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Back From the Brink

Stock market swindles and greedy CEOs brought these folks close to financial ruin. First they got angry. Then they got busy

Cora Lee Jckowski

— Photograph by Patrick Fraser

When energy giant Enron collapsed in a scandal of nonexistent profits and falsified accounting in 2002, Lois Black lost her job. Worse, the legal secretary at the company's Houston headquarters lost everything in her 401(k) retirement savings—almost $150,000. "I know, I know—it was dumb to put so much of my money into Enron stock," says Black, "but [CEO] Ken Lay sent us constant voice mails saying everything was great. We believed it."

Then 62, Black knew she didn't want another secretarial job. "I'd had my fill of lawyers younger than my kids walking right past the Xerox machine to ask me to copy a single sheet," she says. Yet her $18,000 severance—five months' salary—wouldn't go far, and she had only $50,000 in retirement savings. She applied for Social Security, but collecting before full retirement age meant a benefit of less than $1,000 a month. Black, who is divorced, needed a new source of income.

Betting that young girls would love elaborate tea parties as much as her granddaughter did, she launched Tea Parties To Go. She scoured thrift stores for clothing in tiny sizes so the partygoers could play dress-up. She found pintsize tables and chairs to set up at the birthday girl's home, which she'd decorate like a mini wedding reception. She placed ads in elementary-school directories. Total start-up cost: about $1,000.

The kids ate it up. Black grossed only $6,000 her first year (charging $250 a party) but, gradually, happy customers spread the word. By 2006 she was charging $400 and grossed $25,000.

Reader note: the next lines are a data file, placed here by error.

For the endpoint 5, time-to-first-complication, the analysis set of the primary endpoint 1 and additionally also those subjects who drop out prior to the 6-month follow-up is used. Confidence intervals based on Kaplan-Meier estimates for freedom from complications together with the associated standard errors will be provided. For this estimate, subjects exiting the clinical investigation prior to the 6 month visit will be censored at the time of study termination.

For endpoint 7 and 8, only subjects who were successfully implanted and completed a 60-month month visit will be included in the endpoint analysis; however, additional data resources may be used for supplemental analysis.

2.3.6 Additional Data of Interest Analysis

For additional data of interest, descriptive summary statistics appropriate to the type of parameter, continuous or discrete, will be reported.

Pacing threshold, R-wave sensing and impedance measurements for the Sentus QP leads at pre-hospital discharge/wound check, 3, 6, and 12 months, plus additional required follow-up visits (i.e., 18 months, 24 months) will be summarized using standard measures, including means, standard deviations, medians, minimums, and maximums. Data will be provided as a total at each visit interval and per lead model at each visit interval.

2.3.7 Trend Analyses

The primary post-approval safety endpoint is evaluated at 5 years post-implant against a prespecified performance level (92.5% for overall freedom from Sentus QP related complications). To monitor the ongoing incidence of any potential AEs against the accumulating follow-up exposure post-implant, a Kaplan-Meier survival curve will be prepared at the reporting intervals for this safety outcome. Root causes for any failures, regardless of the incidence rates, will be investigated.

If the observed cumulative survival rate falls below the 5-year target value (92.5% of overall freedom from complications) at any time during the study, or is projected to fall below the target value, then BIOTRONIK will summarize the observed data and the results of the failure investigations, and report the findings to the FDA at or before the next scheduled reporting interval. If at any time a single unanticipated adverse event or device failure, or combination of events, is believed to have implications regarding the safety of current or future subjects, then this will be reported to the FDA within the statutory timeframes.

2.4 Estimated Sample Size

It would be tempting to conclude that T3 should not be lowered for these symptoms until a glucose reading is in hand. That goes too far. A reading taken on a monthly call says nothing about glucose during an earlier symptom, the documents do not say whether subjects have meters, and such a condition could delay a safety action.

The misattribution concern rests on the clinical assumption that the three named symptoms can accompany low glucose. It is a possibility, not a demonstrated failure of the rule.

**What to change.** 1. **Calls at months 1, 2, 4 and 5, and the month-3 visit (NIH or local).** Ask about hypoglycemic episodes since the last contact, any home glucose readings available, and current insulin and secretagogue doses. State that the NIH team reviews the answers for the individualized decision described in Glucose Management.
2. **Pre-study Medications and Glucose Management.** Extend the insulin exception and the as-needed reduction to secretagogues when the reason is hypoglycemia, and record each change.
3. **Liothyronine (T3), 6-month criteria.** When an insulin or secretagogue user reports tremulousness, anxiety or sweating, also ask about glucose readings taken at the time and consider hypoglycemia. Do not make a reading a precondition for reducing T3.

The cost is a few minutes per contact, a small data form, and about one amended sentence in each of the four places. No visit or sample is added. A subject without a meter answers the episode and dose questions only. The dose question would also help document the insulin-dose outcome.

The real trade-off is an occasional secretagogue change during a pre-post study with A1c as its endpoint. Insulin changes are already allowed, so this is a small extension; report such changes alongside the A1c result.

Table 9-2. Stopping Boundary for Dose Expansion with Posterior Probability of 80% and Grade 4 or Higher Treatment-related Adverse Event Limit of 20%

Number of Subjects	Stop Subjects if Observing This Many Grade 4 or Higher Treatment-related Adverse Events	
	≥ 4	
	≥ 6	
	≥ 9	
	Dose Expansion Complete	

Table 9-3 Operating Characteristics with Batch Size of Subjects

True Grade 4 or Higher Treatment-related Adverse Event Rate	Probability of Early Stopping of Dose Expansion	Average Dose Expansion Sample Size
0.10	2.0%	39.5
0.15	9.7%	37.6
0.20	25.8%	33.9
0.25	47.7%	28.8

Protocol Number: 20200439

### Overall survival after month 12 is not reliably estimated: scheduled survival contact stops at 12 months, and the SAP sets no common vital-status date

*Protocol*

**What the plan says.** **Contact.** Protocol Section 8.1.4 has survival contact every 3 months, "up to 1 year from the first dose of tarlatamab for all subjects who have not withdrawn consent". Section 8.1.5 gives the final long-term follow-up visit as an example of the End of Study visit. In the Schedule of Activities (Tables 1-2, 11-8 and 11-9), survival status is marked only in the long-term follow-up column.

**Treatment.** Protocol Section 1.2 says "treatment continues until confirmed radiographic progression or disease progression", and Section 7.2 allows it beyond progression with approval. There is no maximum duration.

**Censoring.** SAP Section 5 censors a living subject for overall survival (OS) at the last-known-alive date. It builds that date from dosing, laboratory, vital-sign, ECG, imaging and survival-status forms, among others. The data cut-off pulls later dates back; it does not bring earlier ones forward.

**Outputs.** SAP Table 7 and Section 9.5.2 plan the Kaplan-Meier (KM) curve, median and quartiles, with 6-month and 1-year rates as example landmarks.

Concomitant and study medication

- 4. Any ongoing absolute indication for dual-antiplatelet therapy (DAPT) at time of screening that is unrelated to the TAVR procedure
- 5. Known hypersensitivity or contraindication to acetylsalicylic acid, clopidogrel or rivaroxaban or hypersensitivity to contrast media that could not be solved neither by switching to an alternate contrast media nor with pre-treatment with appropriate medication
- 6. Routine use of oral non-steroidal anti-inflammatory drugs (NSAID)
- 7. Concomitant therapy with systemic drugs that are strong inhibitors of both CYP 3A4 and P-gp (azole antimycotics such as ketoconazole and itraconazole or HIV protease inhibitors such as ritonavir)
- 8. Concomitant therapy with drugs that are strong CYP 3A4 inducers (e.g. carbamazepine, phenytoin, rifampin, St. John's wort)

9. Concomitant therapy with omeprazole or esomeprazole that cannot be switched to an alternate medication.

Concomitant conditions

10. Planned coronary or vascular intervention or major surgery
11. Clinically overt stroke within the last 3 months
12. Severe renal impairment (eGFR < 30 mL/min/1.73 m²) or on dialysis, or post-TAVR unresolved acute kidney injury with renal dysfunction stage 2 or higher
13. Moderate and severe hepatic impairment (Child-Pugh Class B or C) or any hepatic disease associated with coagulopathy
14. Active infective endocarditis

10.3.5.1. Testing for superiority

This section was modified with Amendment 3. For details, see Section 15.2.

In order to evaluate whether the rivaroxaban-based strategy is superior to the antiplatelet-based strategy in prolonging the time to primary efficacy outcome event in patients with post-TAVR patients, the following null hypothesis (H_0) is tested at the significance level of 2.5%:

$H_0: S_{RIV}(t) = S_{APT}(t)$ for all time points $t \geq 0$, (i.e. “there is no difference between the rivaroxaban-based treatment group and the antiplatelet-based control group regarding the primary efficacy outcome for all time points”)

Her retirement savings rose slowly from the $50,000 after Enron folded to $80,000 a year ago. The crash wiped away most of that gain, and the recession has cut her business by 30 percent. She's still saving, though, and isn't too worried. Debt-free and living well at 69, Black says her $260,000 home is her nest egg, then quickly adds, "I'm not retiring. I love what I do. I'd be happy doing it forever."


On an April day eight years ago, Cora Lee Jckowski's husband, Sonny, called her at the Sandy, Utah, middle school where she worked as assistant principal. He had some shocking news. Their friend and financial adviser, Gregg Simper, had died in a shooting accident.

"Oh, my God," she said in a flash of intuition. "It's not an accident. He's taken my money and killed himself."

Over the years Jckowski, now 60, had invested about $80,000 with Simper, buying annuities for retirement. But certain things hadn't felt right. A well-connected local figure who always seemed to be rushing to the golf course, Simper never showed her any paperwork and evaded questions about the annuities' growth. But she brushed aside her doubts. After all, he was a professional.

It was a costly mistake. In a suicide note Simper confessed to stealing $2 million from clients. For Jckowski, the betrayal took an emotional toll. "Even more than the money, the evilness of what Gregg did was the hardest thing to deal with," she says. "I considered Gregg a friend, and I trusted him."

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